CBC Ends 83-Year Tradition of Broadcasting the Official 1 p.m. Time Signal 

According to a recent announcement by CBC and Radio-Canada, the National Research Council (NRC) time signal will no longer be carried by the broadcasters.

The NRC time signal has been broadcast for about 84 years (started November 5, 1939) and has connected Canadians at exactly 1 p.m. Eastern Standard Time.

“But as of Monday, CBC Radio One audiences won’t be listening for the beginning of the long dash — they’ll have listened to the end of it,” CBC announced.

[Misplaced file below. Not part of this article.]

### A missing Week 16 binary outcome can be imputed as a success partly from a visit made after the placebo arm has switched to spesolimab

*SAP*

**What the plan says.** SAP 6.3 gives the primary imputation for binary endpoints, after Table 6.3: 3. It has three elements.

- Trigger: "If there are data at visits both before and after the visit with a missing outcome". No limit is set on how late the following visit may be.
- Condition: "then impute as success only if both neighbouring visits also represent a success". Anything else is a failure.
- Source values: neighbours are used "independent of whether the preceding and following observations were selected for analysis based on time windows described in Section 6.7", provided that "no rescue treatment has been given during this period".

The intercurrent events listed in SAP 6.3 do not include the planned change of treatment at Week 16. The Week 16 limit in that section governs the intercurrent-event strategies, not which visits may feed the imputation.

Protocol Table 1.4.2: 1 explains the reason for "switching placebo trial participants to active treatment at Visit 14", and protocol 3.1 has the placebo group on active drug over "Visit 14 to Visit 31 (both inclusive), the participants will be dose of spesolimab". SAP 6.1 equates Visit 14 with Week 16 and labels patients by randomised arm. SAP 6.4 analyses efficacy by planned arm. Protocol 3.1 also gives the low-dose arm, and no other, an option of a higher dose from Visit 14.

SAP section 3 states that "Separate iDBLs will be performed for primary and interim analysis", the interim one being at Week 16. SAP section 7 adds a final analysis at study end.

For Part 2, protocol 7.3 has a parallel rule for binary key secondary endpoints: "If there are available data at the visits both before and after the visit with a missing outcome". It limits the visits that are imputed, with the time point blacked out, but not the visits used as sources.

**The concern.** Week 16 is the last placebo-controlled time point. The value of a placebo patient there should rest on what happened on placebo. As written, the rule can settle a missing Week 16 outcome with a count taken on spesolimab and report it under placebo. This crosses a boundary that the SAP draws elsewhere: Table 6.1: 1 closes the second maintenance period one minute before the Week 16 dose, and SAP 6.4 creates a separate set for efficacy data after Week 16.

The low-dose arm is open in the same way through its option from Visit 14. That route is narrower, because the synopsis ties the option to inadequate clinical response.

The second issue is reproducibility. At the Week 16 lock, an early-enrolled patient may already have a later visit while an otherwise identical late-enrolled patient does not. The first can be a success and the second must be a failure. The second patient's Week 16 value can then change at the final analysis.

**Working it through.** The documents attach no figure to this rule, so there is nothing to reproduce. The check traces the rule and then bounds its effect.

CBC Time Signal

The signal was used by sailors for navigation, railway companies for punctuality, and Canadians for staying on time. 

CBC declined an interview and would only provide written responses to questions about the change. 

In a statement, spokesperson Emma Iannetta described the signal as a “wonderful partnership,” but confirmed it’s being dropped due to accuracy concerns from the NRC.

Iannetta noted that most people now use their phones to get the time although some CBC listeners have a “fondness” for the signal.

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